Goldsmiths strikes: Union warns of ‘unprecedented unrest’ as academics vote to strike over job losses

Goldsmiths University (Goldsmiths, University of London)
Goldsmiths University (Goldsmiths, University of London)

Academics at Goldsmiths University warned of “unprecedented industrial unrest” as they voted to strike over planned cuts to 130 jobs on Thursday.

Members of the University and College Union (UCU) voted 87 per cent in favour of a strike over the job losses, which it says will affect one in six academic staff at the institution.

Turnout for the ballot was 69 per cent.

The industrial action comes after university management began a consultation on plans to reduce its staff team by 91.5 full-time equivalent posts, with 130 jobs impacted in total.

The UCU said the “extraordinary” cuts would almost halve the number of academics in the schools of arts and humanities, culture and society, and science and technology.

However, Goldsmiths’ Vice Chancellor, Frances Corner, earlier defended the plans as being necessary because of a Higher Education “funding model that is widely acknowledged to be unfit for purpose.”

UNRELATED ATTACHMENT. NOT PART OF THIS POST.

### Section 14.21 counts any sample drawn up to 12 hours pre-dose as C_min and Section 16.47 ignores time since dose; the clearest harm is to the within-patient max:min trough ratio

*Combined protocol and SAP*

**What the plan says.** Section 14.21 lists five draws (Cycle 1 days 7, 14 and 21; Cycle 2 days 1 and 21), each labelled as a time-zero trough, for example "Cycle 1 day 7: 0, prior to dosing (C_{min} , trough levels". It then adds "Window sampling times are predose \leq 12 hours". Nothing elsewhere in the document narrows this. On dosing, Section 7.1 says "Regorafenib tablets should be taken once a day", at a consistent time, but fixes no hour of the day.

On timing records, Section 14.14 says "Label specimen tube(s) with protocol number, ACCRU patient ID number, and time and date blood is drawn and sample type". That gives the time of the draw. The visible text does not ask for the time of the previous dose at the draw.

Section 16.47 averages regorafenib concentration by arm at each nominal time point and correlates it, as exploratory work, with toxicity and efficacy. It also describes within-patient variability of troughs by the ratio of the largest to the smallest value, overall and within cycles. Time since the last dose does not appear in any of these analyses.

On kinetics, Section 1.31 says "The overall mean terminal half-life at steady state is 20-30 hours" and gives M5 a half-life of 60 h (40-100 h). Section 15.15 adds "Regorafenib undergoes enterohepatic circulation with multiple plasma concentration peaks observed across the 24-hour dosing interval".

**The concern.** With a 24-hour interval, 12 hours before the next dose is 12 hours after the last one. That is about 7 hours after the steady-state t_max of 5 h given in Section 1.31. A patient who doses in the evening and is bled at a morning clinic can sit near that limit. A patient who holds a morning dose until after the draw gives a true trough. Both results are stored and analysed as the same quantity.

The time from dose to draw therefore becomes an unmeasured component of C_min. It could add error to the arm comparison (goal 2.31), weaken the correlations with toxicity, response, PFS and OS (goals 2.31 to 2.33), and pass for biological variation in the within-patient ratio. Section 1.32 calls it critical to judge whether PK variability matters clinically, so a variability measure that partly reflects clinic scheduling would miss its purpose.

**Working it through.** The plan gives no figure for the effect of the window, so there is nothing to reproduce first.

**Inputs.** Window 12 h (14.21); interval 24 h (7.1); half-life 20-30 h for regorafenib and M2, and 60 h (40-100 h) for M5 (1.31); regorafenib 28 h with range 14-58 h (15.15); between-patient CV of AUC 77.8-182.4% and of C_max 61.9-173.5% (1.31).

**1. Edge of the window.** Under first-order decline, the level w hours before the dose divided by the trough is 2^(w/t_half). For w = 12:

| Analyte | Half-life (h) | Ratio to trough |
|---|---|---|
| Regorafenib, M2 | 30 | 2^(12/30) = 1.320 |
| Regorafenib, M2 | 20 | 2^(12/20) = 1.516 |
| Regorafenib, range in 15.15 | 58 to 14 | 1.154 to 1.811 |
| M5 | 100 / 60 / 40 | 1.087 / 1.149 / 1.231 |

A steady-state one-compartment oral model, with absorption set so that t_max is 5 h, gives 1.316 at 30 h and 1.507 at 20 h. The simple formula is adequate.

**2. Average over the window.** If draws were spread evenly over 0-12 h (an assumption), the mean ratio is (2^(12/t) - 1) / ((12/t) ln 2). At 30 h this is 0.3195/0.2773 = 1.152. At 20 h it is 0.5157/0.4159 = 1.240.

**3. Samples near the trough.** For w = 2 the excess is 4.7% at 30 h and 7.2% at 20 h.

UCU general secretary Jo Grady said the cuts were “almost incomprehensible” and that striking staff were not only fighting for their jobs but for the future of the institution.

“If management succeeds in steamrolling these devastating cuts through, Goldsmiths will be unrecognisable from the great creative powerhouse it currently is,” she said.

“Our members at the university have the union's full backing, this includes access to our local defence fund to support sustained industrial action.

“We urge management to think again and work with us to protect courses and jobs, otherwise Goldsmiths will see unprecedented industrial unrest.”

However, a spokesperson for Goldsmiths said: “Universities across the country are facing difficult challenges borne of a funding system that is widely acknowledged to be no longer fit for purpose.

“The plans we have set out are aimed at ensuring that Goldsmiths overcomes these issues and continues to extend its unique offer to students.

“It’s regrettable that our students are facing renewed industrial action and we will ensure that their learning is supported.

“We will continue to work hard to ensure that job losses are kept to a minimum and also to protect arts and humanities subjects in the best way we can.”